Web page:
Exposure rates of the Dorval Asset Management Range - January 09, 2023
The consensus is expecting a recession this year, yet the latest economic statistics point to clear resilience in Europe. Looking across the pond, the situation in the United States is more of a mixed bag, as the labor market remains robust while ISM figures are plummeting. Yet inflationary pressure is clearly lessening, indicating that future monetary tightening is already broadly priced in. According to the latest Bloomberg consensus, the likelihood of a recession in the euro area and the US over the next 12 months is well above 50% (cf. chart 1). Some valid arguments support this scenario, and the sharp decline in the services ISM index in December (49.6) further bolsters them. In this scenario, US inflation would be swiftly reined in, and a new cycle would kick off: in this case, the dent for the equity markets resulting from a recession (decrease in profits) would be more than offset by clearer visibility resulting from the decrease in inflation and interest rates in our view. This is precisely what happened during the recessions in 1974 and 1991.
However, at this stage, a resilience scenario is equally possible in our view, given recent indicators pointing to ongoing positive momentum on the US labor market, with no acceleration in wages. It is therefore possible – but not definite – that weak survey data (PMI, ISM, cf. chart 2) reflect the end of the boom in orders resulting from the reopening of the economy, rather than a real recession. The weeks ahead will indicate which way the scales tilt.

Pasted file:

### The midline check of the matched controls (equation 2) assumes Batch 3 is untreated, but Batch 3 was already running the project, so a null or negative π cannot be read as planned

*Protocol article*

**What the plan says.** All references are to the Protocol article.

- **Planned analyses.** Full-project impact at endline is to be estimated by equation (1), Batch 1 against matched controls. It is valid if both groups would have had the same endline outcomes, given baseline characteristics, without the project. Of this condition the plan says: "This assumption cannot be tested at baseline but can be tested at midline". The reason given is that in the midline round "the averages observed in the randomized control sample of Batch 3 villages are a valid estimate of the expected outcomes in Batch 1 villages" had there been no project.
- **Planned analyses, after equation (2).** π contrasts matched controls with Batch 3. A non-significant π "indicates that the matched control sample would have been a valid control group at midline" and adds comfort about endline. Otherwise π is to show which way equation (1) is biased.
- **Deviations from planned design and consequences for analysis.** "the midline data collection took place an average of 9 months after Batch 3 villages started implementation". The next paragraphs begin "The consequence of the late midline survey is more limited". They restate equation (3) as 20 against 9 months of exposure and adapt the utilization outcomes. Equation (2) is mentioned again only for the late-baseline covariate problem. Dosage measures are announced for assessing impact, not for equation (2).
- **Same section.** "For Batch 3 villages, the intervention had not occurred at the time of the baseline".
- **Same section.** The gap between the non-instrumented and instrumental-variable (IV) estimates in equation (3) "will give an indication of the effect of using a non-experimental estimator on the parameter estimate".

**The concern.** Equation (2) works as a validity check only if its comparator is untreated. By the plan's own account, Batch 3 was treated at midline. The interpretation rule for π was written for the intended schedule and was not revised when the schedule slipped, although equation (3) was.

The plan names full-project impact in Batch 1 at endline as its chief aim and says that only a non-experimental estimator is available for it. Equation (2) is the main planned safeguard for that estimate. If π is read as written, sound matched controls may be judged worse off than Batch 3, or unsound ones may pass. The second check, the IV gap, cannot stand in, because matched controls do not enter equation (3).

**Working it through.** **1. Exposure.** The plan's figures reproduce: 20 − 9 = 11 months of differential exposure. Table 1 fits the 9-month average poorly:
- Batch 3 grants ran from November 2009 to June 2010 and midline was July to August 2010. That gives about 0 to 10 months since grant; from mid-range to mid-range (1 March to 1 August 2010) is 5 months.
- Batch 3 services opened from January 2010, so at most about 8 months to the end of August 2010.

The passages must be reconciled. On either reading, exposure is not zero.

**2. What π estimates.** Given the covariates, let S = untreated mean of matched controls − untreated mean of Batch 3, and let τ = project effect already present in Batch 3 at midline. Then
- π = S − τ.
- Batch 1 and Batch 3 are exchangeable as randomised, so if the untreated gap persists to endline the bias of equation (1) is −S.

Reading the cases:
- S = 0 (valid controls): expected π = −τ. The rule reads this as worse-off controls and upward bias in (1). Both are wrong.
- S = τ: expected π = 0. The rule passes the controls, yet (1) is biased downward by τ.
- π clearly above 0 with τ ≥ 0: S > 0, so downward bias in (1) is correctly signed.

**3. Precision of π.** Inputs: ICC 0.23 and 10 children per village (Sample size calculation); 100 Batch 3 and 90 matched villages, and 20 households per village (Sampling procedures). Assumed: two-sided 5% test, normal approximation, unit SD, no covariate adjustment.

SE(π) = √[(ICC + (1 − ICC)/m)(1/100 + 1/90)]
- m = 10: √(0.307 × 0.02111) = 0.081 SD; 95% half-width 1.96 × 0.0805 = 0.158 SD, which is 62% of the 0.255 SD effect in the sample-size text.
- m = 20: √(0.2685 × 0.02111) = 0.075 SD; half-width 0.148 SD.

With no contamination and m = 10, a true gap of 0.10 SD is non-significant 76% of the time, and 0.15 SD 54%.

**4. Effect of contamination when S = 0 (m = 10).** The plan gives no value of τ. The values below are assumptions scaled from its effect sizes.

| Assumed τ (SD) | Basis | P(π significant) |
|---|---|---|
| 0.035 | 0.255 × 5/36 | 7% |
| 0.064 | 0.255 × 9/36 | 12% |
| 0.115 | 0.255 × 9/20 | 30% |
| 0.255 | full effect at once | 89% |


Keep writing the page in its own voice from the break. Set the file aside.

In any case, the theme on the decrease in European risk that we have advanced for several weeks is clearly shored up by recent developments. The prospects of a winter with no major shortages or collapses along with the drop in commodities prices have driven a fresh rebound in economic confidence in December and a sharp decrease in households’ inflationary concerns (cf. chart 3).
If the resilience scenario is borne out, it does have a flipside i.e. it implies that the Fed and in particular the ECB will continue to hike interest rates to curb inflationary pressure on the labor market. Yet the risks resulting from this tightening are easing as the markets have now priced in the rate hikes that can be expected for the months ahead (cf. chart 4). Rates of 5/5.25% for the Fed and around 3.5% for the ECB broadly equate to the latest indications provided by members of the central banks.
In our international funds, we have increased our equity investment rates by adding to our themes on a decrease in European risk (small-caps, financials) and on emerging markets. We continue to achieve money-market returns by very actively managing the cash component in our portfolios. In our European funds, equity exposure rates are high and beta for our portfolios has been increased over recent weeks.
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